The deal is equally a milestone for AfroCentric, although the group has not explained why it decided to sell and what it intends to do with the R542m additional cash it will have after paying off its debt with the Sanlam investment. The black-controlled investment firm has historically kept a low profile.

 AfroCentric was established in 2006 and has acquired a few companies within this industry sector — including Helios and Allegra.

 Chair Anna Mokgokong says the transaction gives AfroCentric access to Sanlam’s extensive local and global distribution network and a suite of financial products. “We will evaluate exceptional opportunities that come our way, focus on how best to continue growing across all measures and delivering the best value to our shareholders,” she says.

 One possibility is that AfroCentric intends to piggy-back on Sanlam’s global expansion, specifically its pursuit of emerging markets.

 Medscheme has already positioned itself as a service provider of choice in some key countries on the African continent, though it remains small outside SA.

 It has operations in Botswana, Namibia, Mauritius, Swaziland, Kenya and Zimbabwe.

 It says its operations in Mauritius provide a platform for further international expansion.

 Outside Africa it provides health management and technical support services to clients in Ireland.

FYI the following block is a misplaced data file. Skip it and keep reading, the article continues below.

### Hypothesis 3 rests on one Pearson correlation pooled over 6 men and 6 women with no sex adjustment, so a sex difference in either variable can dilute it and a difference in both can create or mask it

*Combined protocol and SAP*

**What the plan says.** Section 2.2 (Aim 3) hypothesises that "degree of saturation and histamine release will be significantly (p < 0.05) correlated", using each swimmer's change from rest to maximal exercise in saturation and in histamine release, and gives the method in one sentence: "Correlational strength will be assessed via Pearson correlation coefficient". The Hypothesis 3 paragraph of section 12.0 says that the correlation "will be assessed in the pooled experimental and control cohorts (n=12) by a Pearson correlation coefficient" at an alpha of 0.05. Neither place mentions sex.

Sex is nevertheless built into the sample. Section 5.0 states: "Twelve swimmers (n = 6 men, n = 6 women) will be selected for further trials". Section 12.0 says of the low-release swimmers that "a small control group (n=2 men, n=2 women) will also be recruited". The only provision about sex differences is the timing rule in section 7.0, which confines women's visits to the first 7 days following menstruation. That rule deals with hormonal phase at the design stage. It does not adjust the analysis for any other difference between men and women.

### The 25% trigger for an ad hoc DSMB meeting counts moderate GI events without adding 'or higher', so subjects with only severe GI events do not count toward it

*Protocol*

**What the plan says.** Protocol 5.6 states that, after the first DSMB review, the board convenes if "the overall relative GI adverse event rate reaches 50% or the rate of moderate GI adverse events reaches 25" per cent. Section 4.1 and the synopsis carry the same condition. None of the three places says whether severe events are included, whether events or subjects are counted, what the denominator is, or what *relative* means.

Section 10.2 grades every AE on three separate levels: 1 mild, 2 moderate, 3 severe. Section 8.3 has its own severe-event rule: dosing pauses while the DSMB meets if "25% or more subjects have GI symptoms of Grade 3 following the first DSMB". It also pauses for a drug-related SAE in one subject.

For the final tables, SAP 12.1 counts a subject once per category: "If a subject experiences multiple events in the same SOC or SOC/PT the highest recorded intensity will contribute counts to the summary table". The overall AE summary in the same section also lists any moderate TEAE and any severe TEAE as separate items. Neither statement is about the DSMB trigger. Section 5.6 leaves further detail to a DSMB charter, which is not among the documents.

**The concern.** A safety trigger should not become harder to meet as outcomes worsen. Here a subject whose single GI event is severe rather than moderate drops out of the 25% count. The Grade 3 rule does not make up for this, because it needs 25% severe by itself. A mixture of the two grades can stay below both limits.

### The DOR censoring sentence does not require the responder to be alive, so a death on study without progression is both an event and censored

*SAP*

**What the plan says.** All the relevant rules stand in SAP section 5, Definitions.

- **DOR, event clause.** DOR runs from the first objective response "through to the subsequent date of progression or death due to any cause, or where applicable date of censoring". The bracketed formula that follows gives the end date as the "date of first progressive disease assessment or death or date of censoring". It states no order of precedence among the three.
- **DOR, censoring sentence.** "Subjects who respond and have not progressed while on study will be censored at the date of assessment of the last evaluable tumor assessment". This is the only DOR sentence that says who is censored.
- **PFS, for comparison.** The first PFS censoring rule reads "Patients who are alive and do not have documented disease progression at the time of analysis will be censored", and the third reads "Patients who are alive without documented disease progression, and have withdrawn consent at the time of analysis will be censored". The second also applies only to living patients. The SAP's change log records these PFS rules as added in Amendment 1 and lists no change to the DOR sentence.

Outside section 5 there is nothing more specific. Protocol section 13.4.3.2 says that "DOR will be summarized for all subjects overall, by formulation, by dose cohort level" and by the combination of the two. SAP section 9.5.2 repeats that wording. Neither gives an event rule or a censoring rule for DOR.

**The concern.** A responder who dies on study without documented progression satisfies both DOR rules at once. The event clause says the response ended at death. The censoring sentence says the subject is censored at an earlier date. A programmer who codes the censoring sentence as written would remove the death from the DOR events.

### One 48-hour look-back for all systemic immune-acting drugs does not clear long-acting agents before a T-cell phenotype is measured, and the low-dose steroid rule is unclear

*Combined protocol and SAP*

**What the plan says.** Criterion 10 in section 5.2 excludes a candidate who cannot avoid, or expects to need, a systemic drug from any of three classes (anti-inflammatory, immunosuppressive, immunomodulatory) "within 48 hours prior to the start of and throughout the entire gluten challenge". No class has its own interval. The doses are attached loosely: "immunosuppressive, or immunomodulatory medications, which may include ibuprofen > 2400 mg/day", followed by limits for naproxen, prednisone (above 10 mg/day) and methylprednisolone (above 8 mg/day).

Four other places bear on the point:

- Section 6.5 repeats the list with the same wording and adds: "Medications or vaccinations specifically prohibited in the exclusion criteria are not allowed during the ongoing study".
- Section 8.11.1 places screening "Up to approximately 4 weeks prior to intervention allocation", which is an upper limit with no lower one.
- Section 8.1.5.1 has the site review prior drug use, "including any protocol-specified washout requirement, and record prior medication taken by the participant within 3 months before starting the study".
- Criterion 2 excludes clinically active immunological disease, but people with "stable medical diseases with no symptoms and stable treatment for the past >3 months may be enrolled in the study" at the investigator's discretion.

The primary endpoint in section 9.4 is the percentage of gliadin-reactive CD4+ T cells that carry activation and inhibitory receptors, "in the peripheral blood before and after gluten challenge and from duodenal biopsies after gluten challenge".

In June, newly appointed CE Kevin Aron told the Financial Mail that Medscheme was looking for opportunities in East Asia, and in the rest of the countries where it already has a presence. He said the firm planned to grow through acquisitions and diversification of its product range. It has been helping the Road Accident Fund to process back claims.

 Aron was not available for an interview this week.

 In the short term, however, growth is likely to come from SA, where Medscheme has been steadily growing over the past few years.

 Medical aid administration is a critical service in the management of the complex medical aid industry.

 It remains a resilient business despite the Council of Medical Schemes having capped administrators’ fees to 10% of the medical aid income.

 Figures released by the Council for Medical Schemes show that last year total non-health-care expenditure was R14.4bn. This includes administration, managed care and broker fees.

 Discovery Health has the biggest market share in terms of income while Medscheme and Metropolitan Health are neck and neck.

 This means Medscheme has the latitude to grow further by gobbling up small operators who are battling to cope with the demands for sophisticated and expensive technologies that medical aid schemes need if they are to curb fraud.

 Sharing (with Metropolitan Health) in the administration of GEMS claims has demonstrated its ability to manage big schemes. It could take advantage of the excess cash from its parent to bolster its scale.

 • GEMS had a joint contract with Medscheme and Metroplolitan Health in 2013. The membership was inclusive of both administrators.